When I was a kid, there was a forest right beside our house. This was in the middle of suburbia, mind you, but they hadn’t gotten around to building there yet, so lots of big beautiful trees still made magic of the place, a kid’s paradise.
I made friends with the wildlife: birds, frogs, porcupines, foxes, salamanders, mice… and the neighbors often brought me orphaned or injured animals to take care of because I was always willing and had a fair degree of success with them.
I always loved to run through the woods and play adventure games, ala Cowboys and Indians, Star Trek, or Twilight Zone, with my cousins, friends, and various neighbor kids. In the fall, there’d be piles of leaves to toss around in and slide on. When I had parties, one of the things we particularly liked to do was go hiking in the moon-lit woods.
And no, our parents didn’t worry about it all that much. This was in the days before the milk carton kids became a thing. Heck, people didn’t even lock their front doors in those days. Parents didn’t worry about their kids being outside out of sight all day until they actually missed super. It was THAT relaxed a lifestyle. Not like today’s state of constant parental and personal paranoia over everything. I wasn’t afraid of much either.
I can recall climbing up old pine trees via toe and finger holds in the thickly crenelated bark and stubs of once-branches until I got to the actual branches. It was usually about 15 to 20 feet off the ground that I’d be settling onto a branch that spread out like a magic carpet floating and gently swaying in the summer breeze and there open up whatever book I’d carried up in my pocket to read.
Ha… a partial list of these books would the Narnia Chronicles, The Back of the North Wind, A Wrinkle in Time, White Fang, Trouble in Fez, The Box Car Children, The Time Machine, Shining Through, The Diary of Anne Frank, Robinson Crusoe, Swiss Family Robinson, Journey to the Center of the Earth, The Wind & the Lion, Tom Sawyer, The Prince and the Pauper, Yellow Eyes, Chariots of the Gods, Oliver Twist, Mary Queen of Scotts, A Thousand & One Arabian Nights, Black Beauty, Jane Eyre, Squanto, A Girl Named Sooner, On the Night of the Seventh Moon, From Time to Time, Race Against Time, Heidi, The Little Dikkado…
Do you see a pattern? because, in retrospect, there is one; a strong one. Unbeknownst to me at the time, it’s been the light on my path all along.
Another favorite game we all played in the forest was building forts or villages. We’d build tepees out of sticks, sometimes plastered with mud and leaves, or lodges out of fallen pine branches, tree houses, dug outs roofed in boards or fallen trees, or make due with hollow stumps or full trees, usually singed big red cedar left over from a long ago forest fire. The edges of the paths between we’d always decorate with white stones. And there we’d share snacks and stories and “let’s pretend” adventures.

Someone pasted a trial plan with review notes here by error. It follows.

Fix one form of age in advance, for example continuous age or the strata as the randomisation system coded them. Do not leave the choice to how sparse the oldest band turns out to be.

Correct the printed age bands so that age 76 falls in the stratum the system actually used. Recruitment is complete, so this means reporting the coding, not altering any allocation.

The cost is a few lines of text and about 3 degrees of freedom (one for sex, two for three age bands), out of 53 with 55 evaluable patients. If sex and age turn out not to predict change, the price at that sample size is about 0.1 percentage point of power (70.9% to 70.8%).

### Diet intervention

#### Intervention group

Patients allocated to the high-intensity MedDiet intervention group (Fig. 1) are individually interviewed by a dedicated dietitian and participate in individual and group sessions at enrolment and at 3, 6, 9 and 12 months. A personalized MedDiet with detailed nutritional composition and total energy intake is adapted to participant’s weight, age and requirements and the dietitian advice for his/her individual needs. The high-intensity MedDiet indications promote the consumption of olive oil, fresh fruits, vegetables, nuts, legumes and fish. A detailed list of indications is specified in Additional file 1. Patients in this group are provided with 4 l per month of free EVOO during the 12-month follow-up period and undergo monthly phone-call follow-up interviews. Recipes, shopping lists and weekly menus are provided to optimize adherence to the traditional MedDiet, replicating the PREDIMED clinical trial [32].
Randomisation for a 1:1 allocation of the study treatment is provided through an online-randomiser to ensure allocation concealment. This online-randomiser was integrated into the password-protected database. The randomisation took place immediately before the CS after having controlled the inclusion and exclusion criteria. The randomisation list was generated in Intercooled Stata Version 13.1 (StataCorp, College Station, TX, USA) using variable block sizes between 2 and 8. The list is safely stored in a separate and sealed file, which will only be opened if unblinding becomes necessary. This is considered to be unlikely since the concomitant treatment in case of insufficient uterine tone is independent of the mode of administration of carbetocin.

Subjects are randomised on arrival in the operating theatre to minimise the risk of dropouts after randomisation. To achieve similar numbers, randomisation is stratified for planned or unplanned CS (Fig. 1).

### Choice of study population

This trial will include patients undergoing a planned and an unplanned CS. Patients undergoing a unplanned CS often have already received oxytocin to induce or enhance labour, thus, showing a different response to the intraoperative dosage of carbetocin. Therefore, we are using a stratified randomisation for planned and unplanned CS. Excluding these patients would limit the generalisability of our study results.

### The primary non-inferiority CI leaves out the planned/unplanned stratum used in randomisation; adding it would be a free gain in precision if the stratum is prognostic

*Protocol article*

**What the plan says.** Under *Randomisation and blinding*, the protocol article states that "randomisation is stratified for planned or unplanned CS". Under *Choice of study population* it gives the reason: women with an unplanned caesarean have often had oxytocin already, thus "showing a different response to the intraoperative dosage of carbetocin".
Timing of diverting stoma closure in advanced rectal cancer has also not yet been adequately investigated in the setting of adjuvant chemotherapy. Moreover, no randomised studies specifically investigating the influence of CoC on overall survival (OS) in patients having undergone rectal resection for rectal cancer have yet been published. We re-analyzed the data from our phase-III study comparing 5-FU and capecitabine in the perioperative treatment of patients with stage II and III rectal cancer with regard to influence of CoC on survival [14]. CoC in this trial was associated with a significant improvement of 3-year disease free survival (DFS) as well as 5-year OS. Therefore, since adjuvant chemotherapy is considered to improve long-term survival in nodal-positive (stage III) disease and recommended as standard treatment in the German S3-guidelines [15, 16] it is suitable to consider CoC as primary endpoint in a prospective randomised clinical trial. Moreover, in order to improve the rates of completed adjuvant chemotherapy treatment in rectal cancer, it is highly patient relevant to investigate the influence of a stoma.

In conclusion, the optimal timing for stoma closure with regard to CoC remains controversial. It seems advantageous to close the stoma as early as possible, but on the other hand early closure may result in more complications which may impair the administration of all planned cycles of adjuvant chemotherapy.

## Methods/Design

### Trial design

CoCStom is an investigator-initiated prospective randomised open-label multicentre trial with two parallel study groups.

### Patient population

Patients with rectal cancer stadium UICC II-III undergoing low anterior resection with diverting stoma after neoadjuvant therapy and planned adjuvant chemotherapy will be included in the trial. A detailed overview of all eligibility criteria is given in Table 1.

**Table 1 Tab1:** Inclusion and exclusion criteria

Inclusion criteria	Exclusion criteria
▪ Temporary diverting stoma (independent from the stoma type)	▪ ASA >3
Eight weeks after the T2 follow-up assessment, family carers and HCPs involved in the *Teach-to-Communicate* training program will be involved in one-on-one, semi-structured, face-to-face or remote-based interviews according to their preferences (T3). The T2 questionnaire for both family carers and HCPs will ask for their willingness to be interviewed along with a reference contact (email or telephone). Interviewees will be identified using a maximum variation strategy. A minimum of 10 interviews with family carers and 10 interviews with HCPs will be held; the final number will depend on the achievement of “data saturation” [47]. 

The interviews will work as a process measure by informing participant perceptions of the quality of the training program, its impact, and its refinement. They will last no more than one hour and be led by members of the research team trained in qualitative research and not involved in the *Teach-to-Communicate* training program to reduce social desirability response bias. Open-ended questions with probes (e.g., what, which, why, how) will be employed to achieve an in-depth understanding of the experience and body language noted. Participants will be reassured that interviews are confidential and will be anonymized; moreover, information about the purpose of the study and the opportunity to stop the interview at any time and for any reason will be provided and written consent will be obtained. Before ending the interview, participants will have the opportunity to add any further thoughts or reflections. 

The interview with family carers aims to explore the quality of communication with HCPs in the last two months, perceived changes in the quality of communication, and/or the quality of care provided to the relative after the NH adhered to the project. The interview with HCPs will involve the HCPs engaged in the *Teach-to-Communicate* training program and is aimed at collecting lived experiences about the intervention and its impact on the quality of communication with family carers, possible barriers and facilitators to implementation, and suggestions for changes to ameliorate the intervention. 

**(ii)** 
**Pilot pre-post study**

I was naive enough to think it would be okay to live that way someday for real if I wanted to. We should be able to, it seems to me, but the corporations own everything.
Some people don’t make it according corporation rules. They don’t have the skills or aptitude to be employed that way or, if they are employed, earn enough to actually live on. They have to choose between food or shelter. Sometimes neither is an option and they end up begging. Or they’re burdened by addictions that end up making them undesirable, unemployable, and dangerous as well. That last is their own fault, but the former shouldn’t even be a problem to them or anyone else.
Why does each and every single piece of land need to be owned by and profitable to some corporation? The fact of the matter is, though every piece of land is somehow owned, not all of it is actually being used. Yet heaven forbid and indigent build their own shelter there, having failed to survive the corporate world and wanting to just make it on their own. The police or sheriff or forest rangers will come along, drive them out, and tear down their shelter.
What is a homeless person supposed to do when they don’t want to go to a shelter or can’t because it’s too full? Why are normal, harmless, survival tactics being forbidden them? I mean, I get it if they’re encroaching on the personal space of others, leaving garbage around, being threatening, or just a nuisance, but what if they retreated from suburbia or the city and formed their personal spaces in the forests or fields. If land isn’t already being used for something else, why not allow the homeless to build their camps the or maybe even tiny house villages? Why should anyone mind that? Let them grow or forage their own food, make little communal farms or something? Shouldn’t there be an option like this available to those who don’t make it according to the rules and restrictions of larger society? Why penalize or restrict them?
Just asking. At heart, I’m still the kid who built forts in the forest and thought it would be okay to live there if I really wanted to.